The next day, Thinley and her husband took me to the top of the city. We visited Tashichho Dzong, a Buddhist monastery and fortress that is also the administrative seat of the national government, housing the King’s office and throne room. At night, the lights are lit with red, resembling a Transformers robot.
We drove to Buddha Point, home of the Great Buddha Dordenma statue, a gigantic Buddha built on the mountains of Thimpu to celebrate the 60th anniversary of the fourth king Jigme Singye Wangchuk. Made of bronze and gilded in gold, the statue stands at 169 feet and is one of the largest Buddha rupas in the world. The entire site took nine years to finish and fulfills two prophecies by renown Buddhist spiritual leaders, who prophesied that a large statue would be built in the area to bestow good tidings and peace to the entire world.
The imposing site seemed to have more than 100 steps to the top. At night, the steps start to look the same, so I eventually had to walk to the side and hang on to the walls, because there were no railings to get to the top. The view at the top made the journey worth it. Looking down at the lit up city of Thimpu, I was suddenly struck by how lucky I was to be there. Bhutan, sometimes called a hermit kingdom and a country that makes it hard for the average person to visit, was a place I got to visit for a few days, and had enjoyed every moment of.
We walked around the complex. At night, it is besiged by an almost eerie, yet peaceful silence. We were literally touching the clouds. The giant gold Buddha was an imposing reminder of the power of the human spirit to want to build. By the time we walked down the steps, I checked my fitness app and it showed that I had done most of my walking by 10:30 that night.
A Day for Blessings
My last day in Bhutan was spent touring sites. We visited Changangkha Lhakhang, a temple perched on a ridge overlooking central Thimpu. Built in the 12th century, new parents come here to get blessings or names for their babies. When I was told to do the religious motions, I gladly obliged. I gave my wishes: success for an upcoming cover shoot, success in my romantic life, and happiness for Jamyang’s marriage and future family.
I asked the astrologer a question. He rolled the dice, and when the dice gave me a good number, it meant my question was answered. After, I rolled the giant and smaller prayer wheels surrounding the temple, and observed that it must be so easy for Bhutanese people to be spiritual and physically fit, considering all the climbing of steps and rolling of wheels they do. The pilgrim path in front of the temple offered amazing views of the city.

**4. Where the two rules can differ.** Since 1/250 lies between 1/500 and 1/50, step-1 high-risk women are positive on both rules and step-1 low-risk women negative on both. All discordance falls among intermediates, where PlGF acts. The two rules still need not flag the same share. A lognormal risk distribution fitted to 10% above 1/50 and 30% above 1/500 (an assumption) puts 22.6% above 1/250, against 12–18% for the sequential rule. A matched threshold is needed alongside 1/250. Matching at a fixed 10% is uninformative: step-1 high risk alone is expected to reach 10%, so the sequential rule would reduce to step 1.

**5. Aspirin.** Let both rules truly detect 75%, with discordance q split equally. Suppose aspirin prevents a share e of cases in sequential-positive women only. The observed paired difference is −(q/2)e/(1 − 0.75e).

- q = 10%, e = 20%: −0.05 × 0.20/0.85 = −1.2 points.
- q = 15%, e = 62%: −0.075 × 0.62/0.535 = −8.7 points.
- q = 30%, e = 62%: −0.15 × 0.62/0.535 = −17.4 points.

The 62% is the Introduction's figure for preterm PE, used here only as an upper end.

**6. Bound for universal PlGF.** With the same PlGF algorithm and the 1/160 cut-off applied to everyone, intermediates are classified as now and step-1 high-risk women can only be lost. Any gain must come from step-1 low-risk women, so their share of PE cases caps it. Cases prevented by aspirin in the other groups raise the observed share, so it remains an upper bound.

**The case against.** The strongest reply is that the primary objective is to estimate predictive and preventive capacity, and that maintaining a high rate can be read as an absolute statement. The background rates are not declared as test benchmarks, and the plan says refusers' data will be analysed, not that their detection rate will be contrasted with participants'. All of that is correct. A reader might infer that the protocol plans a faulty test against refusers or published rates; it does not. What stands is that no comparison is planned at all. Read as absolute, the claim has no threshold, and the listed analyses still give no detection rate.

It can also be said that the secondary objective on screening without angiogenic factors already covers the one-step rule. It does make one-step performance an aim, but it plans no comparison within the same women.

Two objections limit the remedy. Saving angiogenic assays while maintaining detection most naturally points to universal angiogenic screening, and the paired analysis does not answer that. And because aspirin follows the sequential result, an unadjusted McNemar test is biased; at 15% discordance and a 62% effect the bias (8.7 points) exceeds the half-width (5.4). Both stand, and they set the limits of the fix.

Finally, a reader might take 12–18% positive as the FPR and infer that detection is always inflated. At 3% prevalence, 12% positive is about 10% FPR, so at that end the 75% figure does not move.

We had lunch at the Folk Heritage Museum, where the food was traditional Bhutanese. I had sikkam paa, which kind of tastes like bacon, momos (dumplings), more ema datshi, and other fresh vegetables. They also served butter tea, a traditional drink enjoyed in the Himalayan countries beneficial for its caloric energy and warming properties in high altitudes. Made of tea leaves, yak butter, water and salt, the drink was nourishing and filling.
We shopped for souvenirs at the National Handicrafts Emporium on Nordzim Lam, a long street of stalls selling Bhutanese trinkets and tchotchkes for loved ones at home. I purchased two scarves for myself and a table runner for my parents from SABAH Bhutan (SAARC Business Association of Home Based Workers), an organization that aims to sell women produced cultural design products.
Next was the Memorial Chorten, a Buddhist stupa in themiddle of the city, which city dwellers often visit for blessings. Dinner was at Chh’a Bistro & Bar for one last meal together. I was surprised to see Bhutan’s thriving local wine industry, although I suppose it’s expected in a mountainous region. I had a glass of peach wine, which was sweet and flavorful, a wonderful nightcap to a beautiful day.
A Long Goodbye
On the way to the airport, I was treated to a quick ride through Paro, a more traditional town and less developed than Thimpu. It offers a peaceful countryside experience.
Waiting in the airport, I was astound by everything I managed to do, yet wanted to do more. The lack of traffic in Bhutan makes it easy to decide what to do in a whim because of the quick travel time. In my next visit, I would love to spend more time in Paro, and visit Paro Taktsang. My five days in Bhutan were an unforgettable adventure.
I traveled to Bhutan as a personal guest, which meant I could forgo the requirement for a tour agencies. For others, here are some good ones to check out:
Maharatna Bhutan Travels
Bhutan Altitude Adventure
Ramada Valley Hotel, Taj Tashi Hotel, Amankora
Other Cities to Visit
Paro, Haa Valley